Mystica - what a shame it hasn't turned up in a shop yet - happy hunting! - but I'm glad you found Our Spoons. Not my favourite, but I think I need to re-read it.

    Harriet - I think you'll like this one as much as you did The Vet's Daughter. I'd lend it to you, but sadly I have promised it to someone else for quite a while... Out of interest, which other Comyns have you read so far?

    Simon - oh, Simon, you must! Only a penny on Amazon...

    Verity - thanks, I was pleased with the way it came out :). If eclecticity isn't a word, then it ought to be - and I think Comyns' attention to detail is spectacular, and always a little off-centre.

    Teresa - do! Two are in print in the US, and they're my two favourite Comyns novels; The Vet's Daughter (NYRB Classics) and Who Was Changed and Who Was Dead (Dorothy)

    Darlene - hope you have luck tracking one down; so my reply to Teresa, above, for Comyns novels in print in the US!

    Mindy - she does definitely have a way with book titles!

    Willa - as I said to Susan above, I was surprisingly un-put-off by the idea of skin chairs... but if that *does* put you off, try one of her other novels!

    Old English Rose - so glad another reader has successfully discovered Comyns! I think you'll like this one, hope you manage to get a copy...

    ReplyDelete
  13. Oh Simon, you are dangerous to my TBR. I just had a book binge today and now I want this one! I do love Comyns and this one sounds brilliant although it makes me a little sad to wonder about the dark themes as these must have been influenced by her life somehow.

    ReplyDelete
  14. Polly - only 1p on Amazon... tempt, tempt!

    ReplyDelete
  15. I read 'Our Spoons came from Woolworths' for Virago Week and enjoyed it very much. However, I had decided I really mustn't buy any more books for a while. But... 1p on amazon... I think I must rush over there while there are some left! Thanks!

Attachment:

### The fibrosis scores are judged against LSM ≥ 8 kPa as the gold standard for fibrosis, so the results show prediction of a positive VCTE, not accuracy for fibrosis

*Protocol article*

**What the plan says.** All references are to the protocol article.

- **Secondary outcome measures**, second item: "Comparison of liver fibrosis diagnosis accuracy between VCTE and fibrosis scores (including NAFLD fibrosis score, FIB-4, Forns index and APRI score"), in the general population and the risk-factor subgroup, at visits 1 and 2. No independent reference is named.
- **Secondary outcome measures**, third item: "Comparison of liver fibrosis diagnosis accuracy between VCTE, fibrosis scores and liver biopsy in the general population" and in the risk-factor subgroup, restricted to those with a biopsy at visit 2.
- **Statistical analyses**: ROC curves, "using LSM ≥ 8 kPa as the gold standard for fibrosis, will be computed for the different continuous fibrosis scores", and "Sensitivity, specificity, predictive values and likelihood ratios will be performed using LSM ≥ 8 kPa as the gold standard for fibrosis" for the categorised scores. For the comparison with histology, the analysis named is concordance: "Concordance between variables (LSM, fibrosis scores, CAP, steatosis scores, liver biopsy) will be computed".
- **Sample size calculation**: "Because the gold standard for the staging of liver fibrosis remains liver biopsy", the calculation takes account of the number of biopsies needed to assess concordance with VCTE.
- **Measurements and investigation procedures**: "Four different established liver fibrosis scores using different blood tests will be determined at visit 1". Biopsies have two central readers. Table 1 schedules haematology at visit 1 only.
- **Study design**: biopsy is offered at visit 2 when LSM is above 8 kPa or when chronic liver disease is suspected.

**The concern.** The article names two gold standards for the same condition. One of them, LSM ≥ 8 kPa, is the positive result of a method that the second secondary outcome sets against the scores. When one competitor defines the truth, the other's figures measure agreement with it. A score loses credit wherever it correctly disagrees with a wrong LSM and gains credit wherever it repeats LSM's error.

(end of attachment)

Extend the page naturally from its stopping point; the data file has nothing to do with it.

I agree with what you said about her way of describing the macabre. You've put into words what I couldn't. It's an innocent way of relating events that I loved in 'Spoons'.

    ReplyDelete
  16. Dear Simon - I can't believe that I am only just getting around to commenting on this - thank you for a wonderful review. I think she has definate style - the interesting question to me is where she got it from; Which ones *haven't* you read?
    Hannah

    ReplyDelete
  17. I love Comyns. She's one of my favorite authors, too. Best of all her books is her first, Sisters by a River, written for her children about her own childhood. It is in the voice of a child too, and has the unforgettable line, "Next to Mary in our family was a child I shall never mention in this book, because I know they should hate to appear in it...." This book set the tone for the books to follow. A wonderful and horrible portrait of a particular Victorian family.

    ReplyDelete
  18. Leslie - thanks for stopping by! I have read Sisters By A River, a couple of times - in fact, I was even lucky enough to give a little talk on it to the Bidford History Society, being the village in which it is based. One of the men there had known her as a child!

    My favourite of her books is Who Was Changed and Who Was Dead, with The Vet's Daughter second. I still have a couple to read (Mr. Fox and A Touch of Mistletoe) - I can't bear the idea of running out!

    ReplyDelete

Thanks so much for taking the time to comment - my favourite part of blogging is reading your comments!

Annoyingly, Blogger often messes up with comments... try refreshing, or commenting Anonymously (add your name in, though!) or using Firefox/Chrome instead of Internet Explorer. (Ctrl+c your comment first!)

Failing everything, email me: simondavidthomas[at]yahoo.co.uk - or just email me anyway :)

Thanks!